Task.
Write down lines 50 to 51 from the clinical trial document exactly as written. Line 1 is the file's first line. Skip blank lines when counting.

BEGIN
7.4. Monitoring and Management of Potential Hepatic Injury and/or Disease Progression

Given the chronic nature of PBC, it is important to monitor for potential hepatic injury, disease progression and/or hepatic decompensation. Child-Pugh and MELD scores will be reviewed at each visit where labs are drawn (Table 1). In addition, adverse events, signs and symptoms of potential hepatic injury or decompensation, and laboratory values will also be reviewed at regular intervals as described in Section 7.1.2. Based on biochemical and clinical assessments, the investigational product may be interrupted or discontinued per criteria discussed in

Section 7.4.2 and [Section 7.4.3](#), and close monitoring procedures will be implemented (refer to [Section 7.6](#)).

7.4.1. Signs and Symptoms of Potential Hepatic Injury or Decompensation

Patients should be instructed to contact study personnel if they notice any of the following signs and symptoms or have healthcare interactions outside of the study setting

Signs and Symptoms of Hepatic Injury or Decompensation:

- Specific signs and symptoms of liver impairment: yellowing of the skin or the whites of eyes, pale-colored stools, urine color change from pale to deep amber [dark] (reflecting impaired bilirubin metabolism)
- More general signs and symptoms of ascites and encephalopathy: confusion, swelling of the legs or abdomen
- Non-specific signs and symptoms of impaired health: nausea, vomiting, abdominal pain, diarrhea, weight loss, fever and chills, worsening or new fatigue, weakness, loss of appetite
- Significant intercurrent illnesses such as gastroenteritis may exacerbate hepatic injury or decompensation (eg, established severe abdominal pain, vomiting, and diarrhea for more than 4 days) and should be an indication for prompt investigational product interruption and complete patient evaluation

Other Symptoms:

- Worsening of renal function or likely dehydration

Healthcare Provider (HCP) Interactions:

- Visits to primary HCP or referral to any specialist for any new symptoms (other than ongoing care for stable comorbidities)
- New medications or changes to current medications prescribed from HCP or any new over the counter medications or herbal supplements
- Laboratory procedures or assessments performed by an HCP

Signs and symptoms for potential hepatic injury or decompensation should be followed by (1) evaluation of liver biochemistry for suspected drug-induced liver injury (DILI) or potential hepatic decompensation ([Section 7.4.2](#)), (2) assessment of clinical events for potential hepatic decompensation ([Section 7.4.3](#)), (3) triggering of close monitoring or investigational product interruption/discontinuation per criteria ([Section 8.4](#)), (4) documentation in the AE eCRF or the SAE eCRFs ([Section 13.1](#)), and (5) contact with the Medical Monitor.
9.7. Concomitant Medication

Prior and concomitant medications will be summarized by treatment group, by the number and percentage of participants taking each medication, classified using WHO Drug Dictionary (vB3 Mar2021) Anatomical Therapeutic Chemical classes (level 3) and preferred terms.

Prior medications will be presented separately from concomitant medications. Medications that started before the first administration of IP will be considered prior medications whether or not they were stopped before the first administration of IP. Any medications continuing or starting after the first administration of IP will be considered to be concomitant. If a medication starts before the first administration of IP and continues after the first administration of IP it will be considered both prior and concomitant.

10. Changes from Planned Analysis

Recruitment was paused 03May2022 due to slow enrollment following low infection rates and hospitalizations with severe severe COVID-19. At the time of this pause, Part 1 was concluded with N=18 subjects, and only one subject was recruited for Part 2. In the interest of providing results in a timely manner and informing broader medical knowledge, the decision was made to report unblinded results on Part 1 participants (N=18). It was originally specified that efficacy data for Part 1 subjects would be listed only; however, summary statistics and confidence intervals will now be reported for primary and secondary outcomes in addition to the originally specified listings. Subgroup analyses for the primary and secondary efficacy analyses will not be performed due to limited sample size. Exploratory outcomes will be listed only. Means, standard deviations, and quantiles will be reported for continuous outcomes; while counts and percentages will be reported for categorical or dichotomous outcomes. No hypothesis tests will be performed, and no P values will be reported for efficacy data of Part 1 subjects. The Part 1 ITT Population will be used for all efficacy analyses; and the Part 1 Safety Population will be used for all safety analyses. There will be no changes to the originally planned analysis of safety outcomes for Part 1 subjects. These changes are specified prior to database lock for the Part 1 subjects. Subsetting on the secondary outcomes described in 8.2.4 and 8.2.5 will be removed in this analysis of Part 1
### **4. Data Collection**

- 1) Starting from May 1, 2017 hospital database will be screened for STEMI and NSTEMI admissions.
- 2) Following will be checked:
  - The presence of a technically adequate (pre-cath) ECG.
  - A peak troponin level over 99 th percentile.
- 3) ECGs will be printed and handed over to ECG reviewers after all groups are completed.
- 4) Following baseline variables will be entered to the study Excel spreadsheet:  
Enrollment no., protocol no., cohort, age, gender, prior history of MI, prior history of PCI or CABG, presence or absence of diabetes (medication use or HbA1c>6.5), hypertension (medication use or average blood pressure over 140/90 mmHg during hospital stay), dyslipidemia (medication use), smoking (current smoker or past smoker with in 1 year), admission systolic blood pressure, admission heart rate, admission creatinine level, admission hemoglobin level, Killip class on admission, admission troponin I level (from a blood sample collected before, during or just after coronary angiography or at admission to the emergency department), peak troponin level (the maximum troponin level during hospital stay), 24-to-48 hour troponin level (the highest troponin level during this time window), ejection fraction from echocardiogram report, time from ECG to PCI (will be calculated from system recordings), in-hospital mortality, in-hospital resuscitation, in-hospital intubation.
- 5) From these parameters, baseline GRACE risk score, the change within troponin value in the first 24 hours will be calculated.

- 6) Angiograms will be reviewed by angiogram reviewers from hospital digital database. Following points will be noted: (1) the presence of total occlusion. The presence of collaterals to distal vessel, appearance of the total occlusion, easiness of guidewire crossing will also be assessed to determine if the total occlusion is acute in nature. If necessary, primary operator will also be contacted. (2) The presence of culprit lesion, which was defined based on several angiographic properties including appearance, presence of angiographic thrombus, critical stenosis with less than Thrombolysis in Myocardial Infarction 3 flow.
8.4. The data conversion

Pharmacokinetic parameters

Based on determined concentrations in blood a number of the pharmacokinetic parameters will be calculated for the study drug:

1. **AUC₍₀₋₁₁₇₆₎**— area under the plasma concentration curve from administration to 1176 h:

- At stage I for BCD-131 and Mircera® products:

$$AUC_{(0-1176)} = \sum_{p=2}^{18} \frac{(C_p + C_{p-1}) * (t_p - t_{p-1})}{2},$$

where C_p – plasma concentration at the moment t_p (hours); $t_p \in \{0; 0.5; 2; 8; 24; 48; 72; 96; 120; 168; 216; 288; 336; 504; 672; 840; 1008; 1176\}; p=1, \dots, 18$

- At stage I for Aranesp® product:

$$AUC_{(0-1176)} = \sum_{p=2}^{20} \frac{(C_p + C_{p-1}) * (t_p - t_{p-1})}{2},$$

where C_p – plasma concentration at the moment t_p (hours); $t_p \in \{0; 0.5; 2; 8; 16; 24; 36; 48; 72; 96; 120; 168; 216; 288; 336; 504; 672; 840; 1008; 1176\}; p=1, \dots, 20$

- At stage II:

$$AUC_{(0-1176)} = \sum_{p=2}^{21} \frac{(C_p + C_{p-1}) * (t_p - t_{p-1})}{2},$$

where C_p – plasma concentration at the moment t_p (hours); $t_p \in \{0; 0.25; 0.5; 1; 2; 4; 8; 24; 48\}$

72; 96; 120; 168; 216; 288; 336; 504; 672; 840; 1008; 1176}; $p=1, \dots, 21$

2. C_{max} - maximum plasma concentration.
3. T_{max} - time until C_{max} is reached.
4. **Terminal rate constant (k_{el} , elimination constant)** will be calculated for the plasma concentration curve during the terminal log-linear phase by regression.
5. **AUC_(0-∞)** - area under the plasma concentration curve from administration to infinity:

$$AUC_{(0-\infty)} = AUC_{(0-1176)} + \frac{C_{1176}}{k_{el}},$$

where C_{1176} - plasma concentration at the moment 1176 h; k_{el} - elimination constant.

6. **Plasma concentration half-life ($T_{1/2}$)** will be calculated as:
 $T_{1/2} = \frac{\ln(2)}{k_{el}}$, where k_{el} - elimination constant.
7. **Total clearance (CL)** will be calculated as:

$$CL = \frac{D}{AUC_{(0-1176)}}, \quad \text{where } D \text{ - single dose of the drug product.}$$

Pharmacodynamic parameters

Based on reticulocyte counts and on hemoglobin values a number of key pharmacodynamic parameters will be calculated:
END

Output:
5. **AUC_(0-∞)** - area under the plasma concentration curve from administration to infinity:

$$AUC_{(0-\infty)} = AUC_{(0-1176)} + \frac{C_{1176}}{k_{el}},$$